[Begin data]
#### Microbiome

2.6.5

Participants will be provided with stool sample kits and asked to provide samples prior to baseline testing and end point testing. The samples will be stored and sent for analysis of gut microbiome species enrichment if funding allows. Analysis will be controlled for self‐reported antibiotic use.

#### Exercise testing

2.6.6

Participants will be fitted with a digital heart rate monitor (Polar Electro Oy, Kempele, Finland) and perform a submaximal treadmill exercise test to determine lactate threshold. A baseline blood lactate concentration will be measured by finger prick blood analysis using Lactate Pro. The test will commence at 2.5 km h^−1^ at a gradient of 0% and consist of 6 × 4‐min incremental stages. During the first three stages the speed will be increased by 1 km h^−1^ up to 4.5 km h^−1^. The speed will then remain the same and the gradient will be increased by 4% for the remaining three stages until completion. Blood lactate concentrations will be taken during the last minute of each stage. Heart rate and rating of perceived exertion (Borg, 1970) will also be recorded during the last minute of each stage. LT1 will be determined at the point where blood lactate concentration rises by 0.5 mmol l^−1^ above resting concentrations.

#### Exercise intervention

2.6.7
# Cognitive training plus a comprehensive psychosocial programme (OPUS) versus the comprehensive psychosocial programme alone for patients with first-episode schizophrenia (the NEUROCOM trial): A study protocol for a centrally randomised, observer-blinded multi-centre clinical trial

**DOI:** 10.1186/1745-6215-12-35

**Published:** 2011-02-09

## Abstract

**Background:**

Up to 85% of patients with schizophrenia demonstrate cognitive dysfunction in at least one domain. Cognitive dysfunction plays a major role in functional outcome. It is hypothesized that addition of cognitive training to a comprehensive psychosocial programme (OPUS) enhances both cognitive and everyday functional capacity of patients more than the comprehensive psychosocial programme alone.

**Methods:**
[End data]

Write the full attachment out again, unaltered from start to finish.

#### Microbiome

2.6.5

Participants will be provided with stool sample kits and asked to provide samples prior to baseline testing and end point testing. The samples will be stored and sent for analysis of gut microbiome species enrichment if funding allows. Analysis will be controlled for self‐reported antibiotic use.

#### Exercise testing

2.6.6

Participants will be fitted with a digital heart rate monitor (Polar Electro Oy, Kempele, Finland) and perform a submaximal treadmill exercise test to determine lactate threshold. A baseline blood lactate concentration will be measured by finger prick blood analysis using Lactate Pro. The test will commence at 2.5 km h^−1^ at a gradient of 0% and consist of 6 × 4‐min incremental stages. During the first three stages the speed will be increased by 1 km h^−1^ up to 4.5 km h^−1^. The speed will then remain the same and the gradient will be increased by 4% for the remaining three stages until completion. Blood lactate concentrations will be taken during the last minute of each stage. Heart rate and rating of perceived exertion (Borg, 1970) will also be recorded during the last minute of each stage. LT1 will be determined at the point where blood lactate concentration rises by 0.5 mmol l^−1^ above resting concentrations.

#### Exercise intervention

2.6.7
# Cognitive training plus a comprehensive psychosocial programme (OPUS) versus the comprehensive psychosocial programme alone for patients with first-episode schizophrenia (the NEUROCOM trial): A study protocol for a centrally randomised, observer-blinded multi-centre clinical trial

**DOI:** 10.1186/1745-6215-12-35

**Published:** 2011-02-09

## Abstract

**Background:**

Up to 85% of patients with schizophrenia demonstrate cognitive dysfunction in at least one domain. Cognitive dysfunction plays a major role in functional outcome. It is hypothesized that addition of cognitive training to a comprehensive psychosocial programme (OPUS) enhances both cognitive and everyday functional capacity of patients more than the comprehensive psychosocial programme alone.

**Methods:**